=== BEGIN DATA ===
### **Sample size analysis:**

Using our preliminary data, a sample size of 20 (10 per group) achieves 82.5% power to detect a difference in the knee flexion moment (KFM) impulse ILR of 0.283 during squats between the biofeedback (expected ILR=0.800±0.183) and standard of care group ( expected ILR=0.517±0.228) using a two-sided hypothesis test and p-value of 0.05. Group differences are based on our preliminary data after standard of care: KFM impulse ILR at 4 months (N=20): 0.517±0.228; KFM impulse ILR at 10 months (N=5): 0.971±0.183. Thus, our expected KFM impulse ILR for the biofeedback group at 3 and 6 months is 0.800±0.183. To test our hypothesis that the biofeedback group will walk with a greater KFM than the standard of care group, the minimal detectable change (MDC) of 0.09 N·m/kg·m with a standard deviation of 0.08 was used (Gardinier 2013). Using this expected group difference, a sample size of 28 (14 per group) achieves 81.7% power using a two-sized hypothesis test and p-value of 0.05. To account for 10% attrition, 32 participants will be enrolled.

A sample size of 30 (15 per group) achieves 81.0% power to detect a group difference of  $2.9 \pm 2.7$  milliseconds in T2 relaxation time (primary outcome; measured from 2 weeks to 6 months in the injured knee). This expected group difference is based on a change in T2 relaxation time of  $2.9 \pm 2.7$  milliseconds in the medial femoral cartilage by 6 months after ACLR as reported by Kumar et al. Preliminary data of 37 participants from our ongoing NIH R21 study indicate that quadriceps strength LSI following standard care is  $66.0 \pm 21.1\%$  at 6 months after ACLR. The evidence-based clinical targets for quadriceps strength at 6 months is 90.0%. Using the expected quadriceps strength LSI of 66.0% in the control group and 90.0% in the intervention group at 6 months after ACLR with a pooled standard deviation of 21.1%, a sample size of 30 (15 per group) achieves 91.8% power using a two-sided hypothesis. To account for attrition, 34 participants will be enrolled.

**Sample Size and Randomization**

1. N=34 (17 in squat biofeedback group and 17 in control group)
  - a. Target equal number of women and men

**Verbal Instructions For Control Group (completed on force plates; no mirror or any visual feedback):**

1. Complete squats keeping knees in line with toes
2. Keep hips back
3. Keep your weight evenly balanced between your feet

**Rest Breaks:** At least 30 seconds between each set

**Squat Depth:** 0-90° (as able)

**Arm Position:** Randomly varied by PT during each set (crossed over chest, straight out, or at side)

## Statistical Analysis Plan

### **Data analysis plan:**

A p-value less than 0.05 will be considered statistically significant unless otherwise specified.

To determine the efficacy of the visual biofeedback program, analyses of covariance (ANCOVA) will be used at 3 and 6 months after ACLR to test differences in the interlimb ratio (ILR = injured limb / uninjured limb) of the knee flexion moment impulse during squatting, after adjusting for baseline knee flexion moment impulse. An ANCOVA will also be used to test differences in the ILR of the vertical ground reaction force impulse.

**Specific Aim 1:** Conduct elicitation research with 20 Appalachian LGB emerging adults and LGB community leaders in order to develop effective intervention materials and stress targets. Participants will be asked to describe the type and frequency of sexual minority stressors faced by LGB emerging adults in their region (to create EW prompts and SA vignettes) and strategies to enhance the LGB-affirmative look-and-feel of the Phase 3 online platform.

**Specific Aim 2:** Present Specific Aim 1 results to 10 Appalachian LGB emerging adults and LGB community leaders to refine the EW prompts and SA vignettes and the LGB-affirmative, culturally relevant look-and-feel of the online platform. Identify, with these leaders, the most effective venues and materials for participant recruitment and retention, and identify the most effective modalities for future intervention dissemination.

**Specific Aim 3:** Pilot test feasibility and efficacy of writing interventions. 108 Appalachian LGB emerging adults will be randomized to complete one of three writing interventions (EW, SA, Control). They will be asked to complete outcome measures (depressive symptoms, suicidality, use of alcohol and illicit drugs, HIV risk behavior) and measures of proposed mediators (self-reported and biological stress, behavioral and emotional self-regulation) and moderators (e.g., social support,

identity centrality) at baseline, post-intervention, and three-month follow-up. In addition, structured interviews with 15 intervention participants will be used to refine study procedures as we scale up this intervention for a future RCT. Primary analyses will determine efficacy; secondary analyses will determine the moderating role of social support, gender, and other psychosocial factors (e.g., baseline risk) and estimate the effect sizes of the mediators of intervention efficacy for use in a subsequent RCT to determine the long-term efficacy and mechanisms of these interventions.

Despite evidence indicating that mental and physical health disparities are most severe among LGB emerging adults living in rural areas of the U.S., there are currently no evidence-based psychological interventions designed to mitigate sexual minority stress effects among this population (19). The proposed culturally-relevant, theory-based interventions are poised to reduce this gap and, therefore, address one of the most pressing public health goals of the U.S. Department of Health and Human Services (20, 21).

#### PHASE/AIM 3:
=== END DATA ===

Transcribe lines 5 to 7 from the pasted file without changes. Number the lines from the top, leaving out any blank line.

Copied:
1. N=34 (17 in squat biofeedback group and 17 in control group)
  - a. Target equal number of women and men

**Verbal Instructions For Control Group (completed on force plates; no mirror or any visual feedback):**